SIPA, As a Dealer, What Can I Do? I Sell Other Peoples’ Seed Intellectual Property!11 months ago -
Okay, it’s true the Seed Innovation Protection Alliance (SIPA) has made the rounds and has gotten the word out about best management practices and internal education for its members. You have to have your bases covered before you can take the next step, which is education for seed dealers and retailers.
How can a dealer who doesn’t have their own patents or PVPs (plant variety protections) help with potential seed infringement matters? Dealers may sell themselves short if they forget that they have their own intellectual property, such as company logos and brands, customer lists, price sheets and internal know how. Additionally, they have a vested interest in selling new, professionally-handled seed; otherwise it becomes a lost sale. So the question begs: What can a dealer do to encourage growers who are buying new, professionally-handled or certified seed?
Dealer and retail salespersons should know what to look for and what to do in case they come across seed-related matters that seem too good to be true. Inconsistent seed usage that doesn’t reconcile with seed purchases, program practices that are too good to be true, seed products that don’t perform to expected results, or unauthorized use of a protected brand/name are telltale signs to look for when combing the countryside.
What else can I do? Once you have some information about an individual or entity that has stepped over the line and created an unequal playing field for growers, it is imperative that someone be alerted. Now this can take the shape of passing information on to your local seed company sales/technical representative. It could also involve using a company hotline if there happens to be one. There is also a new alternative for all members of the seed industry, the SIPA hotline: 1-844-SEEDTIP (844-733-3847) which is both confidential and anonymous.
SIPA is an 80-member strong organization charged with providing a unified voice on education and best management practices around U.S. seed sector intellectual property.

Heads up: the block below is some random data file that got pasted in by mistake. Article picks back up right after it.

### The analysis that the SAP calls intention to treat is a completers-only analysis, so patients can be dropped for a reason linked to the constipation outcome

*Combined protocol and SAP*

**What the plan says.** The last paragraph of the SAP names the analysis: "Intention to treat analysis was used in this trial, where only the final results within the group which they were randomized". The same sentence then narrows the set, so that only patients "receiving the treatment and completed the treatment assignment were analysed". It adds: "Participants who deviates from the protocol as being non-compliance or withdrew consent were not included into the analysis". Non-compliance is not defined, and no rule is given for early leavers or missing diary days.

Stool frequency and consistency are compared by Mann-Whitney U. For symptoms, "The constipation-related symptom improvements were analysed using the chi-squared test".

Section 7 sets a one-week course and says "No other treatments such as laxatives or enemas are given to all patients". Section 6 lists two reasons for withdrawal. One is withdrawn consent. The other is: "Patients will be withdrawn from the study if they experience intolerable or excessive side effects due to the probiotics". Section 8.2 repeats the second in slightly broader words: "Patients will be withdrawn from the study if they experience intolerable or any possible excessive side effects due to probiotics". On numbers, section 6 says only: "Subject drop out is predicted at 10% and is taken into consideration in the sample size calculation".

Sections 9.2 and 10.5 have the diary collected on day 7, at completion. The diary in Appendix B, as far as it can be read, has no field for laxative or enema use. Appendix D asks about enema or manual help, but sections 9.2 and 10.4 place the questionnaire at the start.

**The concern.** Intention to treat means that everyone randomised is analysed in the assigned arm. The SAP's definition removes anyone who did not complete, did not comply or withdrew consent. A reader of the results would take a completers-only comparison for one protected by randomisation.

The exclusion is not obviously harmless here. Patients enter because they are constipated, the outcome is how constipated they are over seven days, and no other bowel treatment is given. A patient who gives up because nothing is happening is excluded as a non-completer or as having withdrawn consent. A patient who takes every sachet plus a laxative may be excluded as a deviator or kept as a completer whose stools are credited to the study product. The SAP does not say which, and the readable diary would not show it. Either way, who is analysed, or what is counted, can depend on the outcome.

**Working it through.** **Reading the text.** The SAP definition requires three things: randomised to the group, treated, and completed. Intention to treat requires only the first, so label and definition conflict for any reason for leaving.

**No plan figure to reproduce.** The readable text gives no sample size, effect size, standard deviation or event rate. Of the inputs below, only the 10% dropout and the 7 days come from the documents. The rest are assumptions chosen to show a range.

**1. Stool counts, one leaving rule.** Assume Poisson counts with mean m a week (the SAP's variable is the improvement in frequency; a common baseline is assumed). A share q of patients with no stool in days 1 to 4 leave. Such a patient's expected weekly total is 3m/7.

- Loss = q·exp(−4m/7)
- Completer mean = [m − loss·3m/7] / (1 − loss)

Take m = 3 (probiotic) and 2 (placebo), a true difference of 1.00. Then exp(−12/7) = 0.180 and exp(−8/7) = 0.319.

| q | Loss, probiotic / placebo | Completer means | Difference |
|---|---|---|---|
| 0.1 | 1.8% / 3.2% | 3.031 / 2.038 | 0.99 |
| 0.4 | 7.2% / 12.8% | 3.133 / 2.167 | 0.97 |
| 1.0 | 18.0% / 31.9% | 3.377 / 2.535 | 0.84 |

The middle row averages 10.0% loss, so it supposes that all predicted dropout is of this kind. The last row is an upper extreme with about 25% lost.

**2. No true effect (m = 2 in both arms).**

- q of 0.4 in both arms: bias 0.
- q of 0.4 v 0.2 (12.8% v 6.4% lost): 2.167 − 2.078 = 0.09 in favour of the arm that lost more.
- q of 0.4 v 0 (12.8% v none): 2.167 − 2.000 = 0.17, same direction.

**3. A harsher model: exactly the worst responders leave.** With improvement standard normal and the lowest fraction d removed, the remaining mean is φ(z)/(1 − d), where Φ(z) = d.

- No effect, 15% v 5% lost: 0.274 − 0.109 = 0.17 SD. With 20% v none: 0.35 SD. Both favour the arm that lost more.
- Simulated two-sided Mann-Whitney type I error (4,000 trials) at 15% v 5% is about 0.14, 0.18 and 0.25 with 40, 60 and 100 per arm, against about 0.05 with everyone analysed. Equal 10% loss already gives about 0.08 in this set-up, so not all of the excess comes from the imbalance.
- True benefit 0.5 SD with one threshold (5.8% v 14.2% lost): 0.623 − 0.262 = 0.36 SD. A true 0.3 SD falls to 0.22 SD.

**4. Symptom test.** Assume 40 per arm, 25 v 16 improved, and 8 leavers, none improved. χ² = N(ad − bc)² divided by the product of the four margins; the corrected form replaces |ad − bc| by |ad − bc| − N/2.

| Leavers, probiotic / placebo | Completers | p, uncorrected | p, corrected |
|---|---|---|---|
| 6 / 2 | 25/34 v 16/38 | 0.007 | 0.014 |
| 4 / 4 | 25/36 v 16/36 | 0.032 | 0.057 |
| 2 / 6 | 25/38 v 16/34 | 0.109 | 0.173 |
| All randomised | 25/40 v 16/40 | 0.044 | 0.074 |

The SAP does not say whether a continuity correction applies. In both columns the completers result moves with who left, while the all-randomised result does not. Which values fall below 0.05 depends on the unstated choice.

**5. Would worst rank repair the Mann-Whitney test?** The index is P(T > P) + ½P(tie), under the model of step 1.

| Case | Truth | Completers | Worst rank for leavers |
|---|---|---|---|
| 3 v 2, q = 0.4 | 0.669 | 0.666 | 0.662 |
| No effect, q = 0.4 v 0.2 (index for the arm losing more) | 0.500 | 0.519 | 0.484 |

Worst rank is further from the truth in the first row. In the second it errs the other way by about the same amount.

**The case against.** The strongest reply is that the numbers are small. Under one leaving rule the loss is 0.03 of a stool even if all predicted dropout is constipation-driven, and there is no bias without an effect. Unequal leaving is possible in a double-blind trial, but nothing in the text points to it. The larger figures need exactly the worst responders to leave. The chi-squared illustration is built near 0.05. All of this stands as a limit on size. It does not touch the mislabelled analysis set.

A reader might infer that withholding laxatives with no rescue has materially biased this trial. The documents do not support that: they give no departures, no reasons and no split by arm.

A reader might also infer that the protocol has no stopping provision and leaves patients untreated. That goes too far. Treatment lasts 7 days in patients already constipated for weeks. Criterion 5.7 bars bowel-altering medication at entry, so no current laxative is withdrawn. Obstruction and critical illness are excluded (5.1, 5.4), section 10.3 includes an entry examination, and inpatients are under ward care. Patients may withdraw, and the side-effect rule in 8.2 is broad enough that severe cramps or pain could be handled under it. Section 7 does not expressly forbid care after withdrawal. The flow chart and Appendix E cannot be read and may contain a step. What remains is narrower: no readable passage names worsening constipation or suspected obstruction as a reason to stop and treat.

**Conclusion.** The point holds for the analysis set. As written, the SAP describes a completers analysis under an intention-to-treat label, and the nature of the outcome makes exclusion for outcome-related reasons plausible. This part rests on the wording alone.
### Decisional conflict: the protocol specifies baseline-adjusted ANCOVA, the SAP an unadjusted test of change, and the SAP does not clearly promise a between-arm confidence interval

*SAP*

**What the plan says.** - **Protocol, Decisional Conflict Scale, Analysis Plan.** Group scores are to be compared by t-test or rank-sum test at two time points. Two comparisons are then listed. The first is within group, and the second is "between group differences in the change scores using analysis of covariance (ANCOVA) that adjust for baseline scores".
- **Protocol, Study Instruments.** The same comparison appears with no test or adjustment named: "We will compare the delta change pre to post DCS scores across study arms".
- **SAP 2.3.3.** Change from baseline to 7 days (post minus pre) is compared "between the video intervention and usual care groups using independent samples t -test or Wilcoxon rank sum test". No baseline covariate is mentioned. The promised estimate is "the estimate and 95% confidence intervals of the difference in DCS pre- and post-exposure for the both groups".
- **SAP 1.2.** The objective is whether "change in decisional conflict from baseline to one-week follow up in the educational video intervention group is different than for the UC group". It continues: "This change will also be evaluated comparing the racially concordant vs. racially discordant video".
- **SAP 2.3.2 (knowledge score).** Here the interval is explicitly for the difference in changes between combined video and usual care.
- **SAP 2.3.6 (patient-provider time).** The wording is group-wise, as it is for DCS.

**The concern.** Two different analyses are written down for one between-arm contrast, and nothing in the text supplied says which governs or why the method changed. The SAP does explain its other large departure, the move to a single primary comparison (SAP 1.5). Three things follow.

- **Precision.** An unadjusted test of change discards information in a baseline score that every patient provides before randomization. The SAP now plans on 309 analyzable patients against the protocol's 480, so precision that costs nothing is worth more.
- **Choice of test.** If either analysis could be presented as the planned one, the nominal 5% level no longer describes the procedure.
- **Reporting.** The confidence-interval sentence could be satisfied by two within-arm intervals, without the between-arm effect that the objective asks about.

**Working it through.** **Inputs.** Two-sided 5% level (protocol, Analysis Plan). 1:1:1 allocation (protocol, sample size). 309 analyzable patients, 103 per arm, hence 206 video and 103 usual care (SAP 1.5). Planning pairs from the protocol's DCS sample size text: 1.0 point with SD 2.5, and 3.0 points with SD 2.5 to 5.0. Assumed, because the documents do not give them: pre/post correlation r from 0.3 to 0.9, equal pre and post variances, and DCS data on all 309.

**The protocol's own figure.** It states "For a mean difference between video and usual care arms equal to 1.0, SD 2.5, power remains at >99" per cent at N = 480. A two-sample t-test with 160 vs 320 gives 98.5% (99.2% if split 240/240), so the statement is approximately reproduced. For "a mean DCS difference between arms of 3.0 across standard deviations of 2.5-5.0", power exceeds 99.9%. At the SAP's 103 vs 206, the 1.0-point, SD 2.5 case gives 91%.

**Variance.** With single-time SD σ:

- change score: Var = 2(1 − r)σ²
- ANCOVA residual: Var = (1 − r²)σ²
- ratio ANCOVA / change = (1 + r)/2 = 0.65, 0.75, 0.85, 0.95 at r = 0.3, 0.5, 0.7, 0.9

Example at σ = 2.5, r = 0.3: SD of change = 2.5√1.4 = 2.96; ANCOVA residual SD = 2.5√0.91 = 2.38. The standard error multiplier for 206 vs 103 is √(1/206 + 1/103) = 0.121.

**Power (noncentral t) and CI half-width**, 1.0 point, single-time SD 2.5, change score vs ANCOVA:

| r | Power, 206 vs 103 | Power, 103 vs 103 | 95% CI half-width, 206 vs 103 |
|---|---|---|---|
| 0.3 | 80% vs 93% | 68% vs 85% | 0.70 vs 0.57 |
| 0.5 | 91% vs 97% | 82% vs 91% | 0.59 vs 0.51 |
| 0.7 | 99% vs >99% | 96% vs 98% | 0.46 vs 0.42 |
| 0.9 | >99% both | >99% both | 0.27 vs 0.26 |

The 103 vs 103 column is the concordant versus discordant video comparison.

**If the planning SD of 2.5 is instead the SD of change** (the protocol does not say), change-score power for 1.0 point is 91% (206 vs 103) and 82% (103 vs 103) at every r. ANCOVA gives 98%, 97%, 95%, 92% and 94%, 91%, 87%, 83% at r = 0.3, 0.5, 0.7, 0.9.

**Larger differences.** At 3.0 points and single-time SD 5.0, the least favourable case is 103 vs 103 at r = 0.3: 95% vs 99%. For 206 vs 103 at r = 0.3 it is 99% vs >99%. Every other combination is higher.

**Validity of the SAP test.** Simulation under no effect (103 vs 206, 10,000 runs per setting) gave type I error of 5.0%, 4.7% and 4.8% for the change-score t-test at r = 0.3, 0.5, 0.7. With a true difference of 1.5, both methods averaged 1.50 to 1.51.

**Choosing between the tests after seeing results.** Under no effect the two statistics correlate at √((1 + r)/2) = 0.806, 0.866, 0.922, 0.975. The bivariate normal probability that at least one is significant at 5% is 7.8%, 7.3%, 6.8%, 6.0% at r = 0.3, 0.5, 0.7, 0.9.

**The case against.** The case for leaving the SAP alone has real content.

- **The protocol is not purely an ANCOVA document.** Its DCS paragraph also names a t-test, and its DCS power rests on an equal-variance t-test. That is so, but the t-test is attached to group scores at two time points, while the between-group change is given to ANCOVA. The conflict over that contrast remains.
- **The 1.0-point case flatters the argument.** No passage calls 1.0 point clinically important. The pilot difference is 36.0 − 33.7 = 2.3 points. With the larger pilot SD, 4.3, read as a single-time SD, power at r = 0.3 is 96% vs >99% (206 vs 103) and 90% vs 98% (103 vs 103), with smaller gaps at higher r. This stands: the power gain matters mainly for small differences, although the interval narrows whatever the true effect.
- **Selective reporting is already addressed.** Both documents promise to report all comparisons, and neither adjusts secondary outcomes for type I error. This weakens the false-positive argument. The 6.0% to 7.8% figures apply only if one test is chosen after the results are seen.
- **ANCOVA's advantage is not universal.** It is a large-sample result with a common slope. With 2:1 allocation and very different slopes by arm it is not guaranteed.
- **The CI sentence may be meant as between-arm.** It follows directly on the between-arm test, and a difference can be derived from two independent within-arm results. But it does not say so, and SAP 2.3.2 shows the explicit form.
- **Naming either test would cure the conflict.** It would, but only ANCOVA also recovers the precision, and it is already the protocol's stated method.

When providing any potential seed infringement information, it is important to provide as many specific details as possible so that the appropriate parties can look into the matter. Examples include what crop(s), brand(s) and/or variety(ies), locations, parties involved and a brief explanation as to why it is a potential infringement. When specifics are provided, the follow-up is much more efficient and timely.
Innovation, particularly in the U.S. seed sector, is an expensive and time intensive endeavor to the tune of $1 million to $7 million and 7-10 years for a new variety and $136 million and 13 years for a new trait, according to CropLife International. Maintaining a level playing field is critical to ensure companies continue to invest in their research and development efforts. One can only look to see how far we’ve come in the development of crops such as teosinte to corn, eight vegetables from one wild mustard and their origins, impact of trade and caloric intakes of a global village.
Due to the investment by many companies and the loving devotion of breeders, agronomists and all accompanying R&D contributors, do your part and create your own seed “neighborhood watch” … your customers will appreciate and thank you for keeping a level playing field and ensuring a pipeline of seed technologies!
Note: Eloy Corona chairs the Seed Innovation Protection Alliance.